Better protection against cyber-attacks
We have a growing number of devices around us in our everyday life that contain small embedded computer systems. Many of these devices are able to access the Internet. They can be found in modern cars, in the medical health system, or in our “smart” homes.
Using voice-control systems like Alexa to change settings of smart light-bulbs or other electric devices is getting popular. It is meanwhile possible to buy smart light-bulbs for 15 euros that have an embedded computer system and that are able to access the Internet via the wireless home network in order to be managed by voice-control systems like Alexa.
While this technology enables entirely new ways of interaction with our environment, there are several important security issues that need to be taken care of. A light-bulb accessing a home network, for example, will store credentials (e.g. a password) that are needed to access the home network.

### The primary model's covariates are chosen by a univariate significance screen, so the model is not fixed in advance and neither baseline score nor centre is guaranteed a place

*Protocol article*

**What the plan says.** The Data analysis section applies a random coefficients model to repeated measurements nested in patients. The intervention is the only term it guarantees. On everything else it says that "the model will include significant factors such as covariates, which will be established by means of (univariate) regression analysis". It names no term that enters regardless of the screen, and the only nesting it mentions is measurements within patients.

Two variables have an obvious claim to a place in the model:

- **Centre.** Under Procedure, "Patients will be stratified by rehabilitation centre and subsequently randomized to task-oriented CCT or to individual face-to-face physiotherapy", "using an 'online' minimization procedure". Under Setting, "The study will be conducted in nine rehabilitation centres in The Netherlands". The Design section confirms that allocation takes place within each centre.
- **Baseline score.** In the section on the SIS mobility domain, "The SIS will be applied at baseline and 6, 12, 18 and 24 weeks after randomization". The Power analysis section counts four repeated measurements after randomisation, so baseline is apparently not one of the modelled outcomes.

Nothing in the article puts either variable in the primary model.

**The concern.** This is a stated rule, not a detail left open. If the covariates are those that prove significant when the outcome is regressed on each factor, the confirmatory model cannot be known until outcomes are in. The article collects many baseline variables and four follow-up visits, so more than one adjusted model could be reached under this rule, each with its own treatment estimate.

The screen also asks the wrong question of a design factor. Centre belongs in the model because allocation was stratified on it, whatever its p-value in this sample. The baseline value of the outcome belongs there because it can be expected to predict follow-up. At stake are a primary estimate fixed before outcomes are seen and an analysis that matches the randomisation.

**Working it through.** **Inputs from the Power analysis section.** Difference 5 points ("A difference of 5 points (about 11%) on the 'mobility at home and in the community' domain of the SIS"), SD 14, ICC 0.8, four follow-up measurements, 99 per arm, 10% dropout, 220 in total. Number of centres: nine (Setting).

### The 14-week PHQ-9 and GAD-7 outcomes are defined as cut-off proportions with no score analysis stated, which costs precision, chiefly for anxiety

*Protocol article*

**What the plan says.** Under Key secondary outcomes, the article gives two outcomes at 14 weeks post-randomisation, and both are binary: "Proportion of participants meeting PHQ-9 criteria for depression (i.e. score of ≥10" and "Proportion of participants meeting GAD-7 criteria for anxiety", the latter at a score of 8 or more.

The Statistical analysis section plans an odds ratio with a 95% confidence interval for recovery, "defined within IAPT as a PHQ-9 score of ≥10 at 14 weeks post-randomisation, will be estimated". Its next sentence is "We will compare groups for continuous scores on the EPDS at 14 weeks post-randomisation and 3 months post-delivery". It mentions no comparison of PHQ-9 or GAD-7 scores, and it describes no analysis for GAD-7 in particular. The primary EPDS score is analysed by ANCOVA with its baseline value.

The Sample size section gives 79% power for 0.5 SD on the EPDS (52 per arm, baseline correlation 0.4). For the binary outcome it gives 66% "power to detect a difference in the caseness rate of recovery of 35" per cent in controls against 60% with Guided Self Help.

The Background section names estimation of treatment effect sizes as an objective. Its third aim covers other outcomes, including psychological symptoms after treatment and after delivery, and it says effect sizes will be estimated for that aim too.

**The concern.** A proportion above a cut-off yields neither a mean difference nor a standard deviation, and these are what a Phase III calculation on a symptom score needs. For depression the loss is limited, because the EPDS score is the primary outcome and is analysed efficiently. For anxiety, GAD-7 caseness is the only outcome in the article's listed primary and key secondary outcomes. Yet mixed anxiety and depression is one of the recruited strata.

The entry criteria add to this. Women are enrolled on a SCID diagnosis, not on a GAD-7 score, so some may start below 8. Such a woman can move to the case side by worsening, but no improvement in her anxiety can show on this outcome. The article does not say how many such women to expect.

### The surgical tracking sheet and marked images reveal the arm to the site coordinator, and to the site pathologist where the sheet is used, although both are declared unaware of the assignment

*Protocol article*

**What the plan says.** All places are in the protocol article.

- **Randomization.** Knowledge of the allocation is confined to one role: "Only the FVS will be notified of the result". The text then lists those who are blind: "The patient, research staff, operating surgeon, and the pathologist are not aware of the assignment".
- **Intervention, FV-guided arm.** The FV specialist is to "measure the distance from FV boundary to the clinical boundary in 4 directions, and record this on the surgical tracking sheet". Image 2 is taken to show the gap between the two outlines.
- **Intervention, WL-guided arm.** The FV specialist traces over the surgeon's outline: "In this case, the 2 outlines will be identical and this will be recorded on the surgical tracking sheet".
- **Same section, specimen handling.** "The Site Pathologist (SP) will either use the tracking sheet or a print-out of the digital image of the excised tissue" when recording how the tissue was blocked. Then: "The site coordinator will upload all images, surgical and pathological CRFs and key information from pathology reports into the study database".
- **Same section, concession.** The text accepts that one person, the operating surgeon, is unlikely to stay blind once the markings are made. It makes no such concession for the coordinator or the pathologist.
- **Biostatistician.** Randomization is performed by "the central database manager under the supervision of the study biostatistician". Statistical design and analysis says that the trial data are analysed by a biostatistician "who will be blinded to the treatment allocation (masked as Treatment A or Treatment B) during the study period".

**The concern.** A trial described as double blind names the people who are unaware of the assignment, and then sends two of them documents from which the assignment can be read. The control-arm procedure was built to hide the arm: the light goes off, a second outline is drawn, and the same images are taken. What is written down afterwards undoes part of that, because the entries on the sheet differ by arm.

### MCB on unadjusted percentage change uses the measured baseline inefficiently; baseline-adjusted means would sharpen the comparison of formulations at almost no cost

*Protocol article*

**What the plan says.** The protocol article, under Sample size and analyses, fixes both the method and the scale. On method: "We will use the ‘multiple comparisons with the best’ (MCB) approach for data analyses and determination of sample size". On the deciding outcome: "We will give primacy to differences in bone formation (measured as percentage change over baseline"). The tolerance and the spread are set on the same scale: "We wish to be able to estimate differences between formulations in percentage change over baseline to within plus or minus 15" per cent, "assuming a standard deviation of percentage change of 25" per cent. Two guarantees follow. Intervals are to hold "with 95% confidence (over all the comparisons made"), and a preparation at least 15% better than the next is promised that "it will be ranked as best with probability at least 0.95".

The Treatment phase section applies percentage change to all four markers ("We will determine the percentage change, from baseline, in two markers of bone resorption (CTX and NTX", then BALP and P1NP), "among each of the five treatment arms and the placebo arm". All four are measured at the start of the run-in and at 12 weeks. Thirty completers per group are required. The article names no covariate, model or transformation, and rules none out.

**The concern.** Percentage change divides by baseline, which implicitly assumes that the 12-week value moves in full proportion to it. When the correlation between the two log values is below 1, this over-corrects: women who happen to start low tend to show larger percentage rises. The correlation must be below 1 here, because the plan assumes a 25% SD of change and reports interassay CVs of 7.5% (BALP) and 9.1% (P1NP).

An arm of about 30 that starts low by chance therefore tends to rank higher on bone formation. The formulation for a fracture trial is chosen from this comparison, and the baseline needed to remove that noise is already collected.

Is this data stored in such a way that it remains protected even when the light-bulb is decommissioned or sold over eBay? Or is this information perhaps even communicated to online cloud services the user may not be aware of? With whom is the light-bulb allowed to communicate in general? Is the software on the light-bulb static or does it enable updates to fix security flaws? If it supports software updates, how does the light bulb make sure that the new software is from a trusted source?
A general underlying question is how can we ensure that the software running on embedded devices is the software that is expected to run on these devices (and not modified by third parties to index, for example, the photo collection accessible on your home network). Finding answers to these questions is a goal of the research undertaken at Jacobs University as part of the CONCORDIA project.
Further questions can be addressed to:
Jürgen Schönwälder | Professor of Computer Science
email@example.com | Tel.: +49 421 200-3587
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